Babies: Baby hippos are born underwater at a weight between 60 to 110 pounds and must swim to the surface in order to take their first breath. The young often rest on their mothers' backs when in water that is too deep for them, and swim underwater in order to suckle.
Breathing: Adult hippos typically resurface to breathe every 3-5 minutes. The young have to breathe every 2-3 minutes. The process of surfacing and breathing is automatic, and even a hippo sleeping underwater will rise and breathe without waking. Hippos have been documented staying submerged for up to 30 minutes. A hippo closes its nostrils when it submerges.
Hippopotamuses, also called hippos, are gregarious, living in groups of up to 40 animals, called a pod, herd, school or bloat. A male hippo is known as a bull, a female, a cow, and a baby, a calf. A hippo's lifespan is typically 40 to 50 years. Female hippos will reach sexual maturity at 5 to 6 years, and have a gestation period of 8 months.
Extinction: Three species of hippos became extinct within the Holocene on Madagascar, one of them as recently as about a thousand years ago. A dwarf species, Phanourios minutis, existed on the island of Cyprus but became extinct at the end of the Pleistocene. Whether this was caused by human intervention is debated (see Aetokremnos). In 2005, the population of hippos in Democratic Republic of the Congo's Virunga National Park had dropped to 800 or 900 individuals from around 29,000 in the mid 1970s, raising concerns about the viability of that population. This decline is attributed to the disruptions caused by the Second Congo War. The poachers are believed to be former Hutu rebels, poorly paid Congolese soldiers and local militia groups.
The poachers hunt due to hunger but also for money. A three-tonne hippo is worth thousands of dollars. The sale of hippo meat is illegal, but when the meat arrives unannounced in markets, it sells so fast that it is difficult for the WWF officers to track. Conservationists warn that the hippo may soon be extinct in Congo.
Conservation status: Five subspecies of hippos have been described based on morphological differences (H.a. amphibius, H.a.kiboko, H.a.capensis, H.a.tschadensis, H.a.constrictus; Lydekker 1915).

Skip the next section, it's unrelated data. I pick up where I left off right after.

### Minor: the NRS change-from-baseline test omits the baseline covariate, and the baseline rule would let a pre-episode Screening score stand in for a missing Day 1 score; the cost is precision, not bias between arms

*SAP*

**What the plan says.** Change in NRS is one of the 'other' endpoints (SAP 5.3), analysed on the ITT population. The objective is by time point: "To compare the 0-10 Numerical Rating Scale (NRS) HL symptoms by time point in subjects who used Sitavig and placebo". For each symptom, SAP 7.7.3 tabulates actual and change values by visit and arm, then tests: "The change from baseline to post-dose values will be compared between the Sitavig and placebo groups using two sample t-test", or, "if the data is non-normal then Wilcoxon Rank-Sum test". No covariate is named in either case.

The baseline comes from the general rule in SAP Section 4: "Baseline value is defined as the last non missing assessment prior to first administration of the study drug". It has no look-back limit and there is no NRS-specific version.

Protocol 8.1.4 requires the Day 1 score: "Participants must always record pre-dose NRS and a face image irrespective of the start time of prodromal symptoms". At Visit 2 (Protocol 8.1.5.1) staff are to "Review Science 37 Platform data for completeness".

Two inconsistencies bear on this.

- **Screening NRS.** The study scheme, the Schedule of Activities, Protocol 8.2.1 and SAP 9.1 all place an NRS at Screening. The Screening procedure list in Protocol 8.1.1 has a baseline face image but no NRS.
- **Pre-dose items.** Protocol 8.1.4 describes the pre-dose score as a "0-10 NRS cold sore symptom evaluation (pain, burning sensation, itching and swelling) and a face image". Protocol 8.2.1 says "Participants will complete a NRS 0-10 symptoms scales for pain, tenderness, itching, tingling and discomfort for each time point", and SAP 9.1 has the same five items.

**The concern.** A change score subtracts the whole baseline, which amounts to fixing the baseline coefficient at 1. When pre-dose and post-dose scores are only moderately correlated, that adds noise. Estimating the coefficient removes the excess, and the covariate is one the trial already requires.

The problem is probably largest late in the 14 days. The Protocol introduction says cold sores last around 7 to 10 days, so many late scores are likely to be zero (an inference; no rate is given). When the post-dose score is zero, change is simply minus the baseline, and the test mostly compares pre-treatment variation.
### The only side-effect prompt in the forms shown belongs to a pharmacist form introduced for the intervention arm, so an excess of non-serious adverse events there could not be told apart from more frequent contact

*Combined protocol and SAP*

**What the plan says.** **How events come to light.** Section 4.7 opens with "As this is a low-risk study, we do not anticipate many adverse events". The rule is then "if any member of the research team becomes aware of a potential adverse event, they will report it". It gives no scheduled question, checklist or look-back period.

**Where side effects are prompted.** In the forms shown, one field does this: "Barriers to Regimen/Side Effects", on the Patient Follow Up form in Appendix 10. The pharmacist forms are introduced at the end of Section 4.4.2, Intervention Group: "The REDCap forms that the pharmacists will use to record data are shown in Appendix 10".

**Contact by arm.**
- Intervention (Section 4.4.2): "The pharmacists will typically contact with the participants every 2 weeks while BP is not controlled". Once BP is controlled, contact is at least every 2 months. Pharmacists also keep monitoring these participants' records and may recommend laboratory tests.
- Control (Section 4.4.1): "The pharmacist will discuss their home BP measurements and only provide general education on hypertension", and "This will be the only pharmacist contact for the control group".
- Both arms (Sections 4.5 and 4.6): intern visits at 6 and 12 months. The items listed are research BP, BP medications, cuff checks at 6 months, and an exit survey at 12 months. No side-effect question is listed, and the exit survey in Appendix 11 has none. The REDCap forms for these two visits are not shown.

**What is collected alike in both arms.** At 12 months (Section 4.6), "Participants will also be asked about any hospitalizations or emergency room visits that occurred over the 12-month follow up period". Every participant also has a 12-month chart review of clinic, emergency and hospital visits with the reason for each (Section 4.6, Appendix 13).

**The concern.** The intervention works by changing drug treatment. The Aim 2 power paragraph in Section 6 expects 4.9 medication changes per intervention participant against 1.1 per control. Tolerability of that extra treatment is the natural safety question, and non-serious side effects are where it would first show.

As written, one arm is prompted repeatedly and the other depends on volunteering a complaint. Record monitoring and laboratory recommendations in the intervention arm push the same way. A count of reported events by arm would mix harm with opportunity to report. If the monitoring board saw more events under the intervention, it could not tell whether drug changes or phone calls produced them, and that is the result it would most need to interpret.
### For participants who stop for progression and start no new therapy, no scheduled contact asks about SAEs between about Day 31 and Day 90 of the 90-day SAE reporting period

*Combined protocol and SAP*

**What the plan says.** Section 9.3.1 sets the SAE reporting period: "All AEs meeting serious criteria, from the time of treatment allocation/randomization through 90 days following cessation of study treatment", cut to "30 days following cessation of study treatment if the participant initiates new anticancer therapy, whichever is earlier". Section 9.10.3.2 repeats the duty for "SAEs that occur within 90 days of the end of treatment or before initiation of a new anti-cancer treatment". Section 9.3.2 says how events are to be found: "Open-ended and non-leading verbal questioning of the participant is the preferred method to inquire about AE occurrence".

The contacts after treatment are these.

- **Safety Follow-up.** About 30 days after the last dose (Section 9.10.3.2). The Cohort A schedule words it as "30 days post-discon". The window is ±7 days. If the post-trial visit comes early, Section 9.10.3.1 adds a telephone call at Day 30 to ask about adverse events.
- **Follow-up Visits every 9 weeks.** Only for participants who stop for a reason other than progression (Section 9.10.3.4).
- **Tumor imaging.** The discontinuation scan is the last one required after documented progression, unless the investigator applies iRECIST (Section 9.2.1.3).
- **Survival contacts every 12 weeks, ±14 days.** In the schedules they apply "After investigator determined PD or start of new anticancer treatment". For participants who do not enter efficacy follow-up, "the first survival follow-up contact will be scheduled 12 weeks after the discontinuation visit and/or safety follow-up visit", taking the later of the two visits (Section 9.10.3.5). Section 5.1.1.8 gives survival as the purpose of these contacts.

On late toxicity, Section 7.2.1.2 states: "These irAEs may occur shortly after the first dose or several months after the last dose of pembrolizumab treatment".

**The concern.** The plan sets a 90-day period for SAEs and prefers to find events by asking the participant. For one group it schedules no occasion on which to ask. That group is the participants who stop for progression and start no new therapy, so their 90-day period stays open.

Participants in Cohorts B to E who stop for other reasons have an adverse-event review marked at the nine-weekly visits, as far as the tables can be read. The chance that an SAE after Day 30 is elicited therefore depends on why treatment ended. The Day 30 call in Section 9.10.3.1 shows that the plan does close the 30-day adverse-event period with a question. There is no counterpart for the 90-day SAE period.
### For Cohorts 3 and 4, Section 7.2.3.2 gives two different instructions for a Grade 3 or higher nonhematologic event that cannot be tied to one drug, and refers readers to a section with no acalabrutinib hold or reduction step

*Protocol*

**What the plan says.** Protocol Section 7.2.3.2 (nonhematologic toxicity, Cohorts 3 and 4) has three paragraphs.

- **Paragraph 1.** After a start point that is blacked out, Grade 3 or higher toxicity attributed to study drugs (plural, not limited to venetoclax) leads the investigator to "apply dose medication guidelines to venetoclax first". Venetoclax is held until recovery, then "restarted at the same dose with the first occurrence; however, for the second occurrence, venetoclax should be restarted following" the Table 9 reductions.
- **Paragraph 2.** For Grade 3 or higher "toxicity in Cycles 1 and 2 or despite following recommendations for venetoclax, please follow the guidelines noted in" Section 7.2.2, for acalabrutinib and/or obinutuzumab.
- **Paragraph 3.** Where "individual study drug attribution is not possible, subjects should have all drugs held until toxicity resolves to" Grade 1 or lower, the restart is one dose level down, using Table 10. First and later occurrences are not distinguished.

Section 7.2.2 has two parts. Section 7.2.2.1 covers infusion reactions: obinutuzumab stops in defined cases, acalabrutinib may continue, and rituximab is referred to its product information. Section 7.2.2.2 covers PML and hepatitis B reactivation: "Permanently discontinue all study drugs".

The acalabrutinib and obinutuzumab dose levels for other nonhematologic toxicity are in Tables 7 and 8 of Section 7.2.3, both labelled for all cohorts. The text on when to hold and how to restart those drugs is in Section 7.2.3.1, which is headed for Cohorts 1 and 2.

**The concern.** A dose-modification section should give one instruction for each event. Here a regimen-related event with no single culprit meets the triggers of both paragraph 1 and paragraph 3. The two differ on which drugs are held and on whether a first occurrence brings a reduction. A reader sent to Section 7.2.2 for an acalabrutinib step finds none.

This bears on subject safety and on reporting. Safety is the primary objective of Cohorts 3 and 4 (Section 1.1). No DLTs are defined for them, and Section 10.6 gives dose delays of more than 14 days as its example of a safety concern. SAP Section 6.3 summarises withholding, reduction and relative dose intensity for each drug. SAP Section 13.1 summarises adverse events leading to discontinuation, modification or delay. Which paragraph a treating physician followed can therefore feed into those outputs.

However, the existence of these putative subspecies had not been tested by genetic analyses. A recent paper by Okello et al. (2005) does just that. Using mitochondrial DNA from skin biopsies taken from 13 sampling locations, the authors consider genetic diversity and structure among hippo populations across the continent. They find low but significant genetic differentiation among 3 of the 5 putative groups - H.a. amphibius, H.a.capensis, H.a.kiboko. If these findings are accurate, that would mean that common hippos in Kenya and Somalia (kiboko), southern Africa (capensis from Zambia to South Africa), and the rest of sub-Saharan African countries (amphibius) represent three distinct subspecies, with H.a.amphibus as the ancestral group.
Okello et al. also find evidence that common hippos in Africa experienced a marked population expansion during or after the Pleistocene Epoch, which they attribute to an increase in water bodies at the end of this era. These findings have important conservation implications. Hippo populations across the continent are threatened by habitat loss and unregulated hunting. In addition to addressing these common threats, the genetic diversity of these three distinct subspecies will need to be preserved. The hippopotamus has been moved on to the so-called "Red List" drawn up by The World Conservation Union (IUCN) in May 2006. This signifies that the common hippopotamus is now in serious danger of extinction.